“Today, I was proud to stand with Dr. Xi and Ms. Chen  in their fight for justice and fair treatment of all Americans regardless of race or ethnicity. It truly takes courage and strength of character to continue to stand up after the wrongdoings and injustices they have endured. This issue is much larger than the stories of these two brave individuals. They are courageously sharing their stories so that we might shine a light on a pattern of upstanding Asian Americans being falsely accused of espionage solely because of their race or ethnicity. My colleagues and I won’t let the experiences of Dr. Xi, Ms. Chen, and others go unnoticed or be swept under the rug. I call on the Department of Justice to heed our call and conduct an independent investigation into whether race or ethnicity played a role in their arrests. Furthermore, I call on both the National Oceanic and Atmospheric Administration and Temple University to fully reinstate Ms. Chen and Dr. Xi to their former positions without reprimand or reprisal and provide each of them with a formal apology.”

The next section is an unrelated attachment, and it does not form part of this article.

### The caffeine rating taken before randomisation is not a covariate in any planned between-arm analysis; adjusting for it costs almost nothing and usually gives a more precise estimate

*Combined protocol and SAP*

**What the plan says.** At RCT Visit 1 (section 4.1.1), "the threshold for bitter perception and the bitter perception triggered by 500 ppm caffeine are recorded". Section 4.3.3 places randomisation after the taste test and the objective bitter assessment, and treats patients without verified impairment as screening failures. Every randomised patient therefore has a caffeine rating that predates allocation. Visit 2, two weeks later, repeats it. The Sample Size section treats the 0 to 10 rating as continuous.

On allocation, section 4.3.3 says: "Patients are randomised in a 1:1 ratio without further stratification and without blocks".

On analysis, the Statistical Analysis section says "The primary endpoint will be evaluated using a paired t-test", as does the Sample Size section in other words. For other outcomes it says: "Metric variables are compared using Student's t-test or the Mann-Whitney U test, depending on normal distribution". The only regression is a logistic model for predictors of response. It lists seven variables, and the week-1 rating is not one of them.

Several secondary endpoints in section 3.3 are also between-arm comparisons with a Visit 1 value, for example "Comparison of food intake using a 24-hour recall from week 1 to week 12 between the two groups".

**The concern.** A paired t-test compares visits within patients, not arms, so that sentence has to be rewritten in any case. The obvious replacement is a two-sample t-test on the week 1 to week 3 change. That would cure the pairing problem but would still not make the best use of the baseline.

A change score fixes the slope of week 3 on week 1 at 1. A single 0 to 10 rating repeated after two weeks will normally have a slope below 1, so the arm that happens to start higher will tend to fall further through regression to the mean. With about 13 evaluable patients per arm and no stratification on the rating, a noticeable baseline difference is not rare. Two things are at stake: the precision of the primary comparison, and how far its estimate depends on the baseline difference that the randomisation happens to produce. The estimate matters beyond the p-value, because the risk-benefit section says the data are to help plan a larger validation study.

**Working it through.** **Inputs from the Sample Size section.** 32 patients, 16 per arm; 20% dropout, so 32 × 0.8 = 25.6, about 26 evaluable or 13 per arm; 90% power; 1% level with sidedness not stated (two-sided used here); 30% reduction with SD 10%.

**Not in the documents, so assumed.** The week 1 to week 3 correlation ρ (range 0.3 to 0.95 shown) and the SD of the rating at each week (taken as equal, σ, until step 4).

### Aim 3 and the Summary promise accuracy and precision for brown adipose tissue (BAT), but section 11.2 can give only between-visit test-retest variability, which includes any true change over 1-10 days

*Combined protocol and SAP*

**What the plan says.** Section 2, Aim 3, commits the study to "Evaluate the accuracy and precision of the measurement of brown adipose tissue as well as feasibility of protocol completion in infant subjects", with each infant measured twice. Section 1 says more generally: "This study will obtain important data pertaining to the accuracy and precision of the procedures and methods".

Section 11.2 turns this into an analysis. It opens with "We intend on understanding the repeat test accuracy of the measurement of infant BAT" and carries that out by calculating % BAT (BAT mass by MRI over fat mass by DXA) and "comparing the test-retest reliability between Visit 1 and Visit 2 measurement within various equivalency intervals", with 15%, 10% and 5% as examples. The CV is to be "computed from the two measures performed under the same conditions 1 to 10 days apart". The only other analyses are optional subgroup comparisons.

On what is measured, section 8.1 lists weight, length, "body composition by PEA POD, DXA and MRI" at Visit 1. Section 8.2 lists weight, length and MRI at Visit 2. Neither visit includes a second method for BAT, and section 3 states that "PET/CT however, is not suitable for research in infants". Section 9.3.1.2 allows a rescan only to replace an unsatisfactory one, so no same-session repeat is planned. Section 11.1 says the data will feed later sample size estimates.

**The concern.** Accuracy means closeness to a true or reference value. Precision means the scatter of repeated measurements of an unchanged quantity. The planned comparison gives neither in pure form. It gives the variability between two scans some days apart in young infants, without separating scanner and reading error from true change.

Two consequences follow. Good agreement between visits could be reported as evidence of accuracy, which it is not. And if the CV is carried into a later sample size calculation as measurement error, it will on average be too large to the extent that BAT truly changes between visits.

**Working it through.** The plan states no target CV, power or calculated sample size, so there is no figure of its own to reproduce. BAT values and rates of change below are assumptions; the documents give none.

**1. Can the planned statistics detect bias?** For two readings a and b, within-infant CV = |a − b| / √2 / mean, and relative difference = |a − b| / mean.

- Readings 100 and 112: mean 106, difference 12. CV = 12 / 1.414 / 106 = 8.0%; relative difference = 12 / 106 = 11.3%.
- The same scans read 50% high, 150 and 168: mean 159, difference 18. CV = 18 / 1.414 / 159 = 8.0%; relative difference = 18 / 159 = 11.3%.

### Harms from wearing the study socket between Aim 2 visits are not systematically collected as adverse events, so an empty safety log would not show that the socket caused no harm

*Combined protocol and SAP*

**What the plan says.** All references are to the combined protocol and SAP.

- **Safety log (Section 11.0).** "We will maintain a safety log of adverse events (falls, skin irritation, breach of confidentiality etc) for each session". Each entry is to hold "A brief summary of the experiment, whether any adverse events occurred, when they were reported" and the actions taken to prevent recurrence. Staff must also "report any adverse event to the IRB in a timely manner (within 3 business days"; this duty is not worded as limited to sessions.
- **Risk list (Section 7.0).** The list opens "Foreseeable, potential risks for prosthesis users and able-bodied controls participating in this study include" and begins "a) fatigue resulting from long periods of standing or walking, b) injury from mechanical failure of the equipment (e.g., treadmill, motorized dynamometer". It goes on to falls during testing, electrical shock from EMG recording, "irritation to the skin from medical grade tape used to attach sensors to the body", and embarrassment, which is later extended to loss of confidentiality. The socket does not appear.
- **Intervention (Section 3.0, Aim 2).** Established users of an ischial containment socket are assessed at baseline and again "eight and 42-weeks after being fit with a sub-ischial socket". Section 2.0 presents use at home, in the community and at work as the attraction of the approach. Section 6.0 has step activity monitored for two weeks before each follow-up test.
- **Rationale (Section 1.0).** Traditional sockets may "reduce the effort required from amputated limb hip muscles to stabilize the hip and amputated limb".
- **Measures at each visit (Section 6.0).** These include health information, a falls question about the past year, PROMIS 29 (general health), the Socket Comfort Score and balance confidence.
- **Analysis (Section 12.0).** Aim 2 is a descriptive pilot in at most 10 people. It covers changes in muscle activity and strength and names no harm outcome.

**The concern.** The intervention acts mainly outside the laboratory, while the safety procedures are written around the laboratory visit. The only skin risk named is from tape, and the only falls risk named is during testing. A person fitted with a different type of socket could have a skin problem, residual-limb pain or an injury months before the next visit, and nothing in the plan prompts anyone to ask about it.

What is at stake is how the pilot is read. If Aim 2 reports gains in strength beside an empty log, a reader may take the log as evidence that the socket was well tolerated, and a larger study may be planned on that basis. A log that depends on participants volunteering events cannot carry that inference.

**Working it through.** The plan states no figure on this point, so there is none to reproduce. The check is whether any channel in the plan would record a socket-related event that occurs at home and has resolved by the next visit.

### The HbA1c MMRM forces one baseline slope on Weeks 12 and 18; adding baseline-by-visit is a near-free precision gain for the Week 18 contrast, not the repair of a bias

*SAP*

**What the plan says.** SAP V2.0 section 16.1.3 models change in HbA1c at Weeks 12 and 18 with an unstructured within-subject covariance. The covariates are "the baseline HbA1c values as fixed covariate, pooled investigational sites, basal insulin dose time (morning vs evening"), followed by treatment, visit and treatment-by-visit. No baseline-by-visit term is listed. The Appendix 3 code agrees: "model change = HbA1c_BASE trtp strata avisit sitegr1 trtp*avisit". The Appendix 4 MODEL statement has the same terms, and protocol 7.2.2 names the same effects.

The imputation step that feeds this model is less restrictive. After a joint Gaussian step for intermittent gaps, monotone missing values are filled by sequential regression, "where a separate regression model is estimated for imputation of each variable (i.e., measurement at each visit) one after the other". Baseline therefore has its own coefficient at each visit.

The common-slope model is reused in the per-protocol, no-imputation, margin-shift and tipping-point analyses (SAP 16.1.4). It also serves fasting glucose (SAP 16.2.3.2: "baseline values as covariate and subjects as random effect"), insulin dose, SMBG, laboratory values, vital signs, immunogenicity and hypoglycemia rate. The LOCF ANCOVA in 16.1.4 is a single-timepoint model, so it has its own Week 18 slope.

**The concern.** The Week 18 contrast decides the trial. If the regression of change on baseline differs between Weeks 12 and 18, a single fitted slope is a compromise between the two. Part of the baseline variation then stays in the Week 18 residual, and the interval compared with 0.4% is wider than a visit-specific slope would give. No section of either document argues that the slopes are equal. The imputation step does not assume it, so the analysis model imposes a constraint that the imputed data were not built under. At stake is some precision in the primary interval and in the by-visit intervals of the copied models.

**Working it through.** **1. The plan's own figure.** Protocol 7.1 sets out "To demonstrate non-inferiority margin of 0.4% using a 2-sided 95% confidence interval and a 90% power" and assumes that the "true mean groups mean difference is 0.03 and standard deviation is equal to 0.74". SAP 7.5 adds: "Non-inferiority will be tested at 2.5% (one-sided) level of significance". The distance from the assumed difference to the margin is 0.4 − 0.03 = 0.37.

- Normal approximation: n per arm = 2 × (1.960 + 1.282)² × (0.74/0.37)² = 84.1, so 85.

Congresswoman Grace Meng (NY-06):